AuthorPacheco, Christy Lee
maternal child health
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PublisherThe University of Arizona.
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AbstractNorthern Arizona women of childbearing age are at disproportionately higher risk for poverty and persistent health disparities in maternal risk factors and maternal child health outcomes. Preconception care is a lifespan and population-based approach to providing health promotion activities to women of childbearing age to improve the health of women, their families, and communities. The county's Reproductive Health Program offers comprehensive reproductive and preconception healthcare to underserved women and men throughout the county without regard for ability to pay, serving as a critical safety net for this vulnerable population. A formative evaluation was performed using the CDC's Framework for Program Evaluation in Public Health and retrospective chart review to assess program implementation. In 2010, 1,561 patients received care over 2,575 visits; the majority of patients (69.4%) were women of childbearing age (females 15-44). Most patients (92.9%) were ≤ 150% FPL, and uninsured (77.8%). Program patients were racially/ethnically diverse, with nearly half identifying themselves as White (48.8%), followed by Hispanic (35.3%), and American Indian/Alaskan Native (11.6%). Program reach was limited. Comprehensive medical and social risk assessment and health promotion activities were consistent with evidence-based recommendations. More than 3,400 STI and pap screenings were performed, with identification of 178 abnormal results at the primary program site. One hundred forty-five females had a positive pregnancy test at the primary program site, one-third (33.1%) to teens. For women of childbearing age not trying to become pregnant (98%), a range of family planning methods were provided, which most commonly included oral contraception (36.9%), followed by condoms (15.4%), and Depo-Provera injection (12.6%). More than 10% of low-income females 15-44 received referrals for further medical care not provided with program. Logistic regression analysis revealed program visits associated with a decreased risk of unplanned pregnancy, though this was not significant (OR 0.87, 95% CI 0.59-1.29, p>0.05). In conclusion, this program provided evidence-based preconception care to underserved women of childbearing age, though reach was limited. Additional studies are recommended to explore patient needs and barriers to improve reach and tailor services. Development of a community advisory council is recommended to guide program activities.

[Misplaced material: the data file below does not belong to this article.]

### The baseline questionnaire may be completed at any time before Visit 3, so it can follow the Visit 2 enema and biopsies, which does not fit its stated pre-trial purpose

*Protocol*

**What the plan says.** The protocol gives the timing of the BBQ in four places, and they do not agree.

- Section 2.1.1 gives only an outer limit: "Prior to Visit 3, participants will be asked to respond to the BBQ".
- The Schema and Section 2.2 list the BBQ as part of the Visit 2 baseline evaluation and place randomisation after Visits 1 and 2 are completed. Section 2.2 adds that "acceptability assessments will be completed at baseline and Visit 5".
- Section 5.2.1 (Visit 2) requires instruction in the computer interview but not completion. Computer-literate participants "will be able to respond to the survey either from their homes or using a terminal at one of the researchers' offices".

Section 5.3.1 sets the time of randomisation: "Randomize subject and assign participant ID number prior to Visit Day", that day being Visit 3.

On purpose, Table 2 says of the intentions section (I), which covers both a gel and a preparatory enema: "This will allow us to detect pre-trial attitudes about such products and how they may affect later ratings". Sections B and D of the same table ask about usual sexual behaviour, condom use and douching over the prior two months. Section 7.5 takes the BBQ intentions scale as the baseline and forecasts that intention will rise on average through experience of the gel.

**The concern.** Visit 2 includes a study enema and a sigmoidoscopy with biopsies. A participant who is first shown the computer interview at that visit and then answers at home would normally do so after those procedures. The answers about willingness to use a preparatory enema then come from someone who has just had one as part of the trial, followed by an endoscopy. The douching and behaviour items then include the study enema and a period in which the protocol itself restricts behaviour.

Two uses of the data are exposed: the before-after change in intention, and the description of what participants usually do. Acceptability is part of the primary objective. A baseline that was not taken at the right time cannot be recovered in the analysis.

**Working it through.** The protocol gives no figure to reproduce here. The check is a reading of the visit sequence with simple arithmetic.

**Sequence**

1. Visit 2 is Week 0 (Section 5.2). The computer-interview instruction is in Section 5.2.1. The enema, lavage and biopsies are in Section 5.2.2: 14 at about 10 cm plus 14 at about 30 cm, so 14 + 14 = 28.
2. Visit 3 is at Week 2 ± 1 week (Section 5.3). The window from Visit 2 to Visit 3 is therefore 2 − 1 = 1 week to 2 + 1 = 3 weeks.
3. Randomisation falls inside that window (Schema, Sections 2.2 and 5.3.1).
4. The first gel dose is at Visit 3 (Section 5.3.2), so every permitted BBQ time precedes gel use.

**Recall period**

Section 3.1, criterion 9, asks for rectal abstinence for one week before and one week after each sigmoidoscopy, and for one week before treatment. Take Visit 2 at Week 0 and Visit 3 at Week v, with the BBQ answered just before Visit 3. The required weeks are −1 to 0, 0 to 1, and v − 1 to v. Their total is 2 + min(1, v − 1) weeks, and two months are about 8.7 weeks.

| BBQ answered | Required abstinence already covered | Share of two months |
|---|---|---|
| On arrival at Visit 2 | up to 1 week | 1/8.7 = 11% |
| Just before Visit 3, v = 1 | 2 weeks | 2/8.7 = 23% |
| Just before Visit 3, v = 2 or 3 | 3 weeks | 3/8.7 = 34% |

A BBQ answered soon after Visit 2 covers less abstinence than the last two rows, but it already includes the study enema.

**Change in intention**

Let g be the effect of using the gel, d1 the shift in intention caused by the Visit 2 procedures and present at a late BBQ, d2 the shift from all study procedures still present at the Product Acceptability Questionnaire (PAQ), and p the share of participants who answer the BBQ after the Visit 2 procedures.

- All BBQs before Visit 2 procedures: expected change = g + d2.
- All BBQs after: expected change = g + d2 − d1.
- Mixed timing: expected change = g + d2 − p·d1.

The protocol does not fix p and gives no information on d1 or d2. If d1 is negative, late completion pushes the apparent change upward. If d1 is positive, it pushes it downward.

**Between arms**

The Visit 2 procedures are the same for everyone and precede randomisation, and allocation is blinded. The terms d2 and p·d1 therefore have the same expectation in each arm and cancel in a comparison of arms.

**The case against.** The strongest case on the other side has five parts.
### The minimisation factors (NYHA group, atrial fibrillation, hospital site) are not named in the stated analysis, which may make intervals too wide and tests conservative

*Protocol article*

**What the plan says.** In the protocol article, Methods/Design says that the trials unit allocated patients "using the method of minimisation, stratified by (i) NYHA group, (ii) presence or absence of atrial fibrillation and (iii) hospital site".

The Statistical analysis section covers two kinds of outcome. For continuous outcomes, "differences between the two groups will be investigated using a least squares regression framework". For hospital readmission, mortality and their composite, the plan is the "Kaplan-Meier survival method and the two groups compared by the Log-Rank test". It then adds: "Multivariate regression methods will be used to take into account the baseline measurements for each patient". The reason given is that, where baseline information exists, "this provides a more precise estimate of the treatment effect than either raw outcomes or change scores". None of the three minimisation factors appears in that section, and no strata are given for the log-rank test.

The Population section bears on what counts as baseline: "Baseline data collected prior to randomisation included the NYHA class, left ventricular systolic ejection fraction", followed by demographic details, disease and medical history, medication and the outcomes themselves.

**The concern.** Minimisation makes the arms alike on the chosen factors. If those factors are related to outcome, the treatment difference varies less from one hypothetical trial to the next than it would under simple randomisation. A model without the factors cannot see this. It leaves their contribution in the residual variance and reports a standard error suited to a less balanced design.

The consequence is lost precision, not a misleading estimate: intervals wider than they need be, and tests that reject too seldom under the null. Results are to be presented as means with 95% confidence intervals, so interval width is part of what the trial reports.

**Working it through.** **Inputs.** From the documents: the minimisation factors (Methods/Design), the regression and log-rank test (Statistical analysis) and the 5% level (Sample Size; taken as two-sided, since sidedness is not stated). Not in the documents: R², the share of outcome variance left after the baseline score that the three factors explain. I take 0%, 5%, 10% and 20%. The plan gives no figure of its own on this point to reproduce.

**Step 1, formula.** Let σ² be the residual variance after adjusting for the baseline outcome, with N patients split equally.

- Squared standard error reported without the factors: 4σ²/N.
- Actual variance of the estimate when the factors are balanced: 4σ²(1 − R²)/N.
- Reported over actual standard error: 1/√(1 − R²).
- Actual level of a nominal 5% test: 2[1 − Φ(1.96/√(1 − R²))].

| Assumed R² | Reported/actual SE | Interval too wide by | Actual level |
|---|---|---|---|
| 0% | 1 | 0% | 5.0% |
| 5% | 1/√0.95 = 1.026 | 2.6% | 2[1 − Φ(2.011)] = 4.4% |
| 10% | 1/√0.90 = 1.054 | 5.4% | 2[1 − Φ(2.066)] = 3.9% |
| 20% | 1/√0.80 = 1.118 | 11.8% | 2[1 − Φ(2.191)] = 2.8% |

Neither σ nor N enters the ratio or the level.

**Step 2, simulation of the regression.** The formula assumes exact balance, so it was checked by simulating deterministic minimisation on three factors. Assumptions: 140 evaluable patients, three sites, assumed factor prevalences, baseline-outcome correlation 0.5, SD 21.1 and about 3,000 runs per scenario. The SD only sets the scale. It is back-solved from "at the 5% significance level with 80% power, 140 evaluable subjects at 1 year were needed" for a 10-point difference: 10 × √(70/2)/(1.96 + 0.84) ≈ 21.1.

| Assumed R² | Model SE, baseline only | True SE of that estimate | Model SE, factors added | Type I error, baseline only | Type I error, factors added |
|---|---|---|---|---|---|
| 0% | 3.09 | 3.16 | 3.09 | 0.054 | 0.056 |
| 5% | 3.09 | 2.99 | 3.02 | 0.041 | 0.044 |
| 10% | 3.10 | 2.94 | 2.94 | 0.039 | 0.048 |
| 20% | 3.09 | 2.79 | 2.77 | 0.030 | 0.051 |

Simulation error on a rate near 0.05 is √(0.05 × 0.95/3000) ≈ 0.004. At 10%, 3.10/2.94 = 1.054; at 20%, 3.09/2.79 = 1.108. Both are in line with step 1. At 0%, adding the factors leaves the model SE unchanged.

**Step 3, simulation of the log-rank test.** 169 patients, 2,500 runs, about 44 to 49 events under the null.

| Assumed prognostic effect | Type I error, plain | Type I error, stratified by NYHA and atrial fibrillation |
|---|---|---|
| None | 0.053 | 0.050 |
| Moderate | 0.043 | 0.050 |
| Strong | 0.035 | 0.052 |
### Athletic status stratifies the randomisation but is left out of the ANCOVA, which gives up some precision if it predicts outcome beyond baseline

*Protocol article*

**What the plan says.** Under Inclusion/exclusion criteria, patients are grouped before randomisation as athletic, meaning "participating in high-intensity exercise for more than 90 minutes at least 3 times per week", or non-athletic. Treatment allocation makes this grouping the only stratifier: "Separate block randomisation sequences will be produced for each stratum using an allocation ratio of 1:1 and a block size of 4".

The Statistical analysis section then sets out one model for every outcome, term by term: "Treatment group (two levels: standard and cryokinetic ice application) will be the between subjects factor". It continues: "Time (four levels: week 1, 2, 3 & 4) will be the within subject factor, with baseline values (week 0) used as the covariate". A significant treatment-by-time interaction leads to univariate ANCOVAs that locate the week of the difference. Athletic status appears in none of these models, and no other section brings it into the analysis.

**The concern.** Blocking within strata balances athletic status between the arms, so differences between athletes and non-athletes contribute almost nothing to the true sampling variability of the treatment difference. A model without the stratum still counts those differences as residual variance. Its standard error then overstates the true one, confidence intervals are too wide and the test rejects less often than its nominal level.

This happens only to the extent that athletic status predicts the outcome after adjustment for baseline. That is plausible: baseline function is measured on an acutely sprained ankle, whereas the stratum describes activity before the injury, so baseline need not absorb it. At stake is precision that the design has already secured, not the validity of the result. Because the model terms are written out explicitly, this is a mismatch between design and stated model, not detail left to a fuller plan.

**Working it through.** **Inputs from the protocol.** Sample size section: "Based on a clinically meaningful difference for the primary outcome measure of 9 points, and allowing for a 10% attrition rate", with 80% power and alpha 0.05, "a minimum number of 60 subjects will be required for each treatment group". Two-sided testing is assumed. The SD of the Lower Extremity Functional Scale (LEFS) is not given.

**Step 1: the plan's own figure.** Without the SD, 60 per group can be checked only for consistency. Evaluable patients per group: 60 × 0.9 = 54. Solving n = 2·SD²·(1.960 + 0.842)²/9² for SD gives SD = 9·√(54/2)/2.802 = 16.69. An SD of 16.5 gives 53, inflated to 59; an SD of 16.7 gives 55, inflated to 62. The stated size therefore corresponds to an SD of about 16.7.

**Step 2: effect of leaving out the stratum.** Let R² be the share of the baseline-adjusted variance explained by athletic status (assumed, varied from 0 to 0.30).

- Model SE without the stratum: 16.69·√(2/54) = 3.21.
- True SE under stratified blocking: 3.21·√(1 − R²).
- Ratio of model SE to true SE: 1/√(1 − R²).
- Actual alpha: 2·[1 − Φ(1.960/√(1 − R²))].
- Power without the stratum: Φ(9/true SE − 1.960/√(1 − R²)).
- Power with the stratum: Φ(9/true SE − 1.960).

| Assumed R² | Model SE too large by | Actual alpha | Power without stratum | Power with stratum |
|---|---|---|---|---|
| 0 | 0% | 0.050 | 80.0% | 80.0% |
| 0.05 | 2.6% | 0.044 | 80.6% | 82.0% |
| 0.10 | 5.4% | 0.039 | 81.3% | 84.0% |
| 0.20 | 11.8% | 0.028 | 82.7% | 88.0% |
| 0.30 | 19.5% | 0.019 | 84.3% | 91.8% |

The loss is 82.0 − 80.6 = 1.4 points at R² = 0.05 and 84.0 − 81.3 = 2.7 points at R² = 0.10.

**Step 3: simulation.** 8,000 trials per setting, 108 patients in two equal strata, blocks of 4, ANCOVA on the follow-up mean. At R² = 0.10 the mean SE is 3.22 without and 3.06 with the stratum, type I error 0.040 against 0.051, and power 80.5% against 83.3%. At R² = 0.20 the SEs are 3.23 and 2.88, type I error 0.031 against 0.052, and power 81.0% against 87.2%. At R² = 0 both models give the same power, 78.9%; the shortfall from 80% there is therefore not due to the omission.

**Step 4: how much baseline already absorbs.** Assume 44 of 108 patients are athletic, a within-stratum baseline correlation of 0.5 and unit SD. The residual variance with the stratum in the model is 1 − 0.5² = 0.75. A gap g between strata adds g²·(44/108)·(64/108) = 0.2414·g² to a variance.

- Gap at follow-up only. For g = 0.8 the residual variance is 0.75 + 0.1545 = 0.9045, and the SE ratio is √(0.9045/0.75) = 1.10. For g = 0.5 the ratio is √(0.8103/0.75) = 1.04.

Degree ProgramGraduate College